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Thu, Dec. 12

Prescott Bluegrass Festival relishes more organic melodies

Les Stukenberg/The Daily Courier<br>
A group gets together for a little informal jam during the Prescott Bluegrass Festival 2009 on Saturday in downtown Prescott.

Les Stukenberg/The Daily Courier<br> A group gets together for a little informal jam during the Prescott Bluegrass Festival 2009 on Saturday in downtown Prescott.

PRESCOTT - Like most every other band in its genre, The Brombies, a foursome from Los Angeles, prefers the organic folk sound of bluegrass to the bolder, more popular grooves of blues, country and rock 'n' roll.

Over the weekend at the 28th annual Prescott Bluegrass Festival, thousands gathered on the Gurley Street side of the courthouse plaza lawn to soak in the calm, relaxed melodies streaming from the Brombies' and four other groups' acoustic guitars, mandolins, fiddles and banjos.

No drums or electric guitars required here - just plenty of "pickin' and grinnin'," as they say, among friends and families.

George Doering, 53, a longtime studio guitarist and the Brombies' mandolin player, switched over to bluegrass several years ago for its soulful grooves. He and his wife, Jo Ellen, 65, a guitarist who was in folk bands in the 1960s, brought the group together. Their band plays old standards and produces its own original tunes on compact disc.

"We had mutual friends from the studio and we said, 'Let's play,'" said Bill Bryson, the Brombies' 62-year-old bassist who played at a festival and the Palace in Prescott during the 1980s with the Desert Rose Band, a country rock group. "This is my first love and it's very user-friendly music."

The Doerings started jamming together 20 years ago in electric guitar-based bands. But once they started incorporating bluegrass melodies into their music, they inched closer to the acoustic scene.

"We got into bluegrass mainly because you can just start playing and everything kind of balances itself out," George said. "You don't necessarily need drums and big P.A. systems. The singing in this is more fun than pop music, with the three- or four-part harmonies."

The Doerings and Bryson later picked up Patrick Sauber, 26, who joined the Brombies a few years ago as the banjo player.

Sauber said he got into the group because he enjoys strumming straight traditional bluegrass of the mid-1940s and '50s, which is a focal point for the band, and meeting new people when its members travel.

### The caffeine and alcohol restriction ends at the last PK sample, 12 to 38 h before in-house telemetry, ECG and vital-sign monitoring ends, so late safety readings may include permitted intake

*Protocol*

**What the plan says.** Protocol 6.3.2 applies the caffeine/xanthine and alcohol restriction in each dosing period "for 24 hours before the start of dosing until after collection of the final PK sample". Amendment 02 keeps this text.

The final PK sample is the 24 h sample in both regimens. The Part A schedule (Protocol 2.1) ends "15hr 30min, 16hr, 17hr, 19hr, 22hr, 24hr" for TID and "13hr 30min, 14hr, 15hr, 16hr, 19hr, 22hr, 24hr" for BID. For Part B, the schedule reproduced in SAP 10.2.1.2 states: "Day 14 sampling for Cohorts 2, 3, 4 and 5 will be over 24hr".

"It is good, reliable work and good, reliable music. It's fun. Otherwise, I wouldn't do it," he said.

The Brombies typically play at clubs and restaurants in the L.A. area, but the group branches out occasionally on the road.

"We travel around Arizona, California and Nevada, but we also go to Nashville, Tenn., in September for the Bluegrass Convention," said Jo Ellen, the band's guitarist and promoter. "We enjoy listening to other groups."

Scott Currey, chairman of Prescott's 2009 festival, said the event's committee chooses participating bands, such as the Brombies, after reviewing résumés, listening to demos and reading promotional materials from acts across the country.

Bill Blackburn, who is on the festival's board of directors for entertainment, said that when scoping out talent, it's important to go to other bluegrass festivals taking place around the West during the winter months.

Some of the groups have come recommended by people who attend other festivals, Currey said. A mix of traditional and contemporary sounds is a must, as is luring one nationally known outfit. This year, Wayne Taylor and Appaloosa, which performed on Saturday night, was the headliner.

Each of the five bands performs two sets on Saturday and a finale on Sunday.

"We try to get a variety of bands. We don't want them all looking the same and sounding the same," Blackburn said. "We like to get family bands in, too, with the kids."

Currey added that the Prescott festival employs Old Blue Sound, one of the finest bluegrass sound companies in America, to produce its show.

The festival's non-profit committee generates about $25,000 to $27,000 each year from local sponsors to put on the event. It is the only bluegrass festival of its caliber in the Western U.S. that is free to the public.

Blackburn said the Brombies are a nice fit in Prescott because of the mix in their sound variety.

"They do a little of the traditional stuff and they do some novelty stuff, which is enjoyable," he said.

To learn more about the Brombies, log on to their website at or call 323-874-0213.

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